Pending bills owed to the Kenya Medical Supplies Authority (Kemsa) by county governments for supplies have dropped from Sh3.9 billion to Sh2.7 billion.
The drop by Sh1.2 billion comes after nine counties —Kilifi, Nakuru, Laikipia, Nyeri, Meru, West Pokot, Turkana, Kisii and Makueni — were given a clean bill of health after clearing their outstanding bills.
Kemsa chief executive officer Terry Ramadhani said the debt by counties has been outstanding since November 2021.
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But since then, the State agency has stepped up recovery of the pending bills through a new collection strategy that has seen restructuring and separation of the sales and credit management functions, which were previously one unit.
Under the new credit management strategy, the authority has set a target of collecting at least Sh500 million in outstanding dues from each defaulting county.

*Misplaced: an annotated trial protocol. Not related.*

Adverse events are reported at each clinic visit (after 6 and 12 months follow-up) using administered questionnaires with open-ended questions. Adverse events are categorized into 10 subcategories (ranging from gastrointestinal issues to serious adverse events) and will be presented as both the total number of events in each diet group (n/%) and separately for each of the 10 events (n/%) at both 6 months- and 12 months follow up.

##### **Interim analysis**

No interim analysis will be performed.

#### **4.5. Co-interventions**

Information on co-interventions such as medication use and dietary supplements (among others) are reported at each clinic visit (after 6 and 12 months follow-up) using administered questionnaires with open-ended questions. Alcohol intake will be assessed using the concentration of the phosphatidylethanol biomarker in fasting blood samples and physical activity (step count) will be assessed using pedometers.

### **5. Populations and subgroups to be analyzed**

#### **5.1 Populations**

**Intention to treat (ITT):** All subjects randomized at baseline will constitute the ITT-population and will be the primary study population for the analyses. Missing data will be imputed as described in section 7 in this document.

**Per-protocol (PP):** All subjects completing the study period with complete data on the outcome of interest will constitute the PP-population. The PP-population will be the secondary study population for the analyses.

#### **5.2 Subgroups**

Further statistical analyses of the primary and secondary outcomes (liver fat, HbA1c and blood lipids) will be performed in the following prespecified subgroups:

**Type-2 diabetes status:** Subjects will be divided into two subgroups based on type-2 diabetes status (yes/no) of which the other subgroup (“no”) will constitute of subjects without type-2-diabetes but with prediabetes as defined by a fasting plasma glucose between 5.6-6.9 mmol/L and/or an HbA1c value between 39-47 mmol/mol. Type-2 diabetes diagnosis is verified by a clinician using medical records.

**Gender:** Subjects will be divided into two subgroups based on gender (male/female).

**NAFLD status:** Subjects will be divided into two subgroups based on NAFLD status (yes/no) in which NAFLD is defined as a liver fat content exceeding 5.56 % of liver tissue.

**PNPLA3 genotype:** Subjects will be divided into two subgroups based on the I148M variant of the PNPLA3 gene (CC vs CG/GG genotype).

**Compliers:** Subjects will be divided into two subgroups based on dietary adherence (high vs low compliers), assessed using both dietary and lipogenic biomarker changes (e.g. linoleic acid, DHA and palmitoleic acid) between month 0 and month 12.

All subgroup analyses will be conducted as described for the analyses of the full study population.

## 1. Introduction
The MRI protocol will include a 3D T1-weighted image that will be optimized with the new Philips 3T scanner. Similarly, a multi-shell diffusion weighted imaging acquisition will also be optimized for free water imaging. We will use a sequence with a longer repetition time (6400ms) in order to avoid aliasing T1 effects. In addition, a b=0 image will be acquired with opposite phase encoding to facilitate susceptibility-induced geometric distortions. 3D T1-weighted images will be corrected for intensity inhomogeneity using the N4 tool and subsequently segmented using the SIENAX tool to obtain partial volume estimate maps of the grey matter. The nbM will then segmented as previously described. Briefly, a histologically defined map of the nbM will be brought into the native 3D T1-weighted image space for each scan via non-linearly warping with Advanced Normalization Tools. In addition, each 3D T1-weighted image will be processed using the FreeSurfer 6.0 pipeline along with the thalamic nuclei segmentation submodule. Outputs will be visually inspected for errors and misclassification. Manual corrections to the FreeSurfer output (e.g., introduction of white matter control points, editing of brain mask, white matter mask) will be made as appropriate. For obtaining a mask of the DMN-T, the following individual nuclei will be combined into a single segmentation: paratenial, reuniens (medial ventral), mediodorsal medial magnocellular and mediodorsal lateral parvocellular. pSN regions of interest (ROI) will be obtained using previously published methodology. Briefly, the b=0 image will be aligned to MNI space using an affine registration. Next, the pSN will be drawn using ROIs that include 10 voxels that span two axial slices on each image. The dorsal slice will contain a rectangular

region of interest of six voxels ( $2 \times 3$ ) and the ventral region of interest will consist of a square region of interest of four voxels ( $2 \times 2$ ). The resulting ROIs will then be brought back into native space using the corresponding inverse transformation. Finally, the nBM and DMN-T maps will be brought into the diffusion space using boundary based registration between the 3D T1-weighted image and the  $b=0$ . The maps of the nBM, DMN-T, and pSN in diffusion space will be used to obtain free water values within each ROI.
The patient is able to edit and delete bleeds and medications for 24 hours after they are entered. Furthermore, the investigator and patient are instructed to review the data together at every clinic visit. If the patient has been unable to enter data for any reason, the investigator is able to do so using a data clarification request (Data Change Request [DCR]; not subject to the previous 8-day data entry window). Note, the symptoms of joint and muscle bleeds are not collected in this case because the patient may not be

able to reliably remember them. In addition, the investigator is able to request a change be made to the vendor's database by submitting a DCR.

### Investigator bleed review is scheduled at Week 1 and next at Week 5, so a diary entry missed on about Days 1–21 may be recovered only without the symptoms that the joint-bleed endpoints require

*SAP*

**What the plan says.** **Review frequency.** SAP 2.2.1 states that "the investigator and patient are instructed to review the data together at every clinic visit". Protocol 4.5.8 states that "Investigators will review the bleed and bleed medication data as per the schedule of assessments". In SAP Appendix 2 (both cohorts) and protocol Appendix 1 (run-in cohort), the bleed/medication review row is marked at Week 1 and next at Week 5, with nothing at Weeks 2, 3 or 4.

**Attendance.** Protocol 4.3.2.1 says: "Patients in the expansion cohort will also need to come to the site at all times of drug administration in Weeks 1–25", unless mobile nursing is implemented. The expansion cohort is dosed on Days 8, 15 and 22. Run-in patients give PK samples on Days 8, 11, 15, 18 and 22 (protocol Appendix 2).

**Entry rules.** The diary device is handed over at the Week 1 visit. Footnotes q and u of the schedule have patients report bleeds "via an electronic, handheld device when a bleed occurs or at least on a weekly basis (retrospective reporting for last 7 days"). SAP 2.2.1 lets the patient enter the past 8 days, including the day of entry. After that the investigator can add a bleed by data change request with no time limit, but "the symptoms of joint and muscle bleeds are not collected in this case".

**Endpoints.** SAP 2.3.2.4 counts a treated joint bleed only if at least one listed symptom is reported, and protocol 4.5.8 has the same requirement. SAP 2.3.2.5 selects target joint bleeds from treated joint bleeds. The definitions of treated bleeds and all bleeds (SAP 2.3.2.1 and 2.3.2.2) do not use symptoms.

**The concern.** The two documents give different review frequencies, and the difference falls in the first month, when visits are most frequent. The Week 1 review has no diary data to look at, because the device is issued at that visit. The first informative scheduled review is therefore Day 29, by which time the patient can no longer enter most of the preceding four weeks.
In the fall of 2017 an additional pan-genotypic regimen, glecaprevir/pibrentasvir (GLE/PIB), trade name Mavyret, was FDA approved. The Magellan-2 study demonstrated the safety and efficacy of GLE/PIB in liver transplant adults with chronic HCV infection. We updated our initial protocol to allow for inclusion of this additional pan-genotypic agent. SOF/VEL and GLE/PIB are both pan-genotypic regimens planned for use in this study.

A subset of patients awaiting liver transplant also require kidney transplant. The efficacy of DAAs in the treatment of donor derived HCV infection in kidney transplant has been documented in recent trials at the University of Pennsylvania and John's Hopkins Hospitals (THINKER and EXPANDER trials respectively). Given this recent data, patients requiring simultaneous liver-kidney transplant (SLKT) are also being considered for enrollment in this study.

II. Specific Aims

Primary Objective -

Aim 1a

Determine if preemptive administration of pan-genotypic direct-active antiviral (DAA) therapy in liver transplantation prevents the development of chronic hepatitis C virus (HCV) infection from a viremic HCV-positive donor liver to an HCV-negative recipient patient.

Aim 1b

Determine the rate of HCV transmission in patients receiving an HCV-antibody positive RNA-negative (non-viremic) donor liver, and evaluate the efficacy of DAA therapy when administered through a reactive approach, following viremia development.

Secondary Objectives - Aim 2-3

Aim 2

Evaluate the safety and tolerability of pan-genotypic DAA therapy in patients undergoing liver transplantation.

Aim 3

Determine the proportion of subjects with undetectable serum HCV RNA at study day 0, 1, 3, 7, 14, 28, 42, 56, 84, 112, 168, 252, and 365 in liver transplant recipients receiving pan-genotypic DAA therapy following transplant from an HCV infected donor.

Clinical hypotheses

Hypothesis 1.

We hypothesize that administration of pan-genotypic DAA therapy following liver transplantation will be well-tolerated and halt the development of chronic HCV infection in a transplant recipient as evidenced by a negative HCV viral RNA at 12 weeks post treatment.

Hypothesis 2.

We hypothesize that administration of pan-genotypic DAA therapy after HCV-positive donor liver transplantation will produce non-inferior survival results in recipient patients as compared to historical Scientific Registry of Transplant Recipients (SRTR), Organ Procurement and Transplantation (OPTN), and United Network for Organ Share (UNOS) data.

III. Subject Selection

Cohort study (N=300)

“We have undertaken structural changes that allow for a more efficient credit management process with our stakeholders at the core. The recently adopted credit management strategy is bearing fruit,” said Ms Ramadhani.
“The earlier Sh3.9 billion debt has now dropped to Sh2.7 billion with nine counties having cleared their outstanding accounts with Kemsa,” she added.
The enhancement of the credit management functions under an independent department, said the new Kemsa boss, is also geared at ensuring financial sustainability of the agency’s revolving fund.
The speedy settlement of pending bills at Kemsa, she pointed out, will in turn help the government agency fast track pending payments to its suppliers as well as boost the national scale of the Universal Health Coverage agenda.
The authority’s suppliers, who include local manufacturers, are owed up to Sh2 billion in overdue accounts.
At the same time, Ms Ramadhani said they have also stepped up deliveries to the counties with increased credit sales collections.
As of mid-April 2022, Kemsa had successfully dispatched Sh9.73 billion worth of essential medicines and medical supplies (EMMS) and National Health Strategic Programs (NHSP) supplies to 47 counties.
Kemsa has also automated several of its functions and incorporated the use of information technology systems which has seen the agency reduce order turnaround time from 46 days to the current 16 days.
“More than 32,000 EMMS and NSPHP supplies were dispatched to more than 7,600 health facilities countrywide,” she said.